19 Mar Signs Your Child May Have A Learning Difference
Understanding learning differences in children is critical, as successful academic achievement not only predicts eventual occupational success, it is also a strong predictor of a child’s psychological well being. The term ‘learning disorder’ relates to any neurodevelopmental disorder that interferes with academic or social learning processes. Traditionally defined learning disorders include Reading Disorder (Dyslexia), Math Disorder (Dyscalculia), and Writing Disorder (Dysgraphia). All of these disorders are present from birth (congenital), genetically influenced, and relate to variations in brain development.
Learning disorders are seen in approximately 2-10% of school-aged children, and the most common learning disorder is a Reading Disorder. As learning disorders are neurodevelopmental in nature, cognitive or behavioral signs are often identified early in development. For example, a child with a Reading Disorder may demonstrate a delay in language development, articulation, as well as struggle to master letter names and letter sounds (phonemes) as they are introduced in preschool and kindergarten. When a diagnosis of a learning disorder is identified most children are relieved to find out that the thing they have been struggling with has a name, is common in many other similarly-aged children, and is in no way associated with their intellect or effort.
A child struggling with a learning disorder often has an innate understanding that a certain subject or activity is just out of reach. This is particularly true after first or second grade when all students begin to rank their peers based on their academic prowess (“Lisa is the best reader in class!” “Matt always gets 100% on his math tests!”). Therefore, it is important for parents to look for specific clues that may signal that their child is struggling in school. These include a pattern of not understanding how to complete homework in a specific subject, an unwillingness to begin or complete homework independently, school refusal, or reports from the teacher that the student is not keeping up with the class (cannot work independently). Children with learning disorders that are not accommodated begin to exhibit signs of irritability, anxiety, or depression. They often make self-deprecating comments (“I’m so stupid!” “I just can’t figure this out, what’s wrong with me?”), become overly concerned about mistakes, or are generally apathetic to their work product. In fact, anxiety and depression are more frequently diagnosed in children with learning disorders. This is an easy assertion to understand, as a child struggling in class can only attribute their difficulty to their own ability.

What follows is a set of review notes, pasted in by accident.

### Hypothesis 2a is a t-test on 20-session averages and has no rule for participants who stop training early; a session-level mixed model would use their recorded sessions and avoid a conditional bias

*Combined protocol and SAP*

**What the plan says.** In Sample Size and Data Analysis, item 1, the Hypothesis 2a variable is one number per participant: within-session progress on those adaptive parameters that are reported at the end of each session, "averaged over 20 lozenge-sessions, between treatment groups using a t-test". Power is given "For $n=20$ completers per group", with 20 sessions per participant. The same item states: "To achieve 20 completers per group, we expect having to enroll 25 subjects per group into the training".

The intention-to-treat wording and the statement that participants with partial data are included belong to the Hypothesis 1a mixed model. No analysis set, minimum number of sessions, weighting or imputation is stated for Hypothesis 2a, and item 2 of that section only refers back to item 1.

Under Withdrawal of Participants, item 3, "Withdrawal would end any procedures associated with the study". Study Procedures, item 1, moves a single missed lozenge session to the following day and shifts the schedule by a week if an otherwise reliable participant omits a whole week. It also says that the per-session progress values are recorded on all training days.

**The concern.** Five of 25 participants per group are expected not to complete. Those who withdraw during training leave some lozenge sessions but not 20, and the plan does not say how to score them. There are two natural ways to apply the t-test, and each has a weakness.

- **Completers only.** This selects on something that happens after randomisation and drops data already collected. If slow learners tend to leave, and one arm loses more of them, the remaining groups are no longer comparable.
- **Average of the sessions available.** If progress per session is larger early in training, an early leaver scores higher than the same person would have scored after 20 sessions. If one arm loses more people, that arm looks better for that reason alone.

When a child’s school cannot adequately accommodate their leaning challenges, transitioning to a more specialized school may be appropriate. Many of these schools incorporate a more flexible curriculum that can be tailored to a student’s individual needs. This allowance not only provides an opportunity for academic growth, but also a chance for the child to rediscover their strengths as a student and raise their self-esteem. Moreover, in lieu of being pulled out of their mainstream classroom for specialized academic instruction, students in specialized schools can continue to work with their peers while simultaneously receive an instructional intervention. This unique opportunity to receive specialized instruction in an environment with children who present with similar learning difficulties frequently results in a more robust treatment effect. In addition, children afforded the right academic placement develop a stronger sense of self and are more prepared to successfully navigate future academic and social challenges.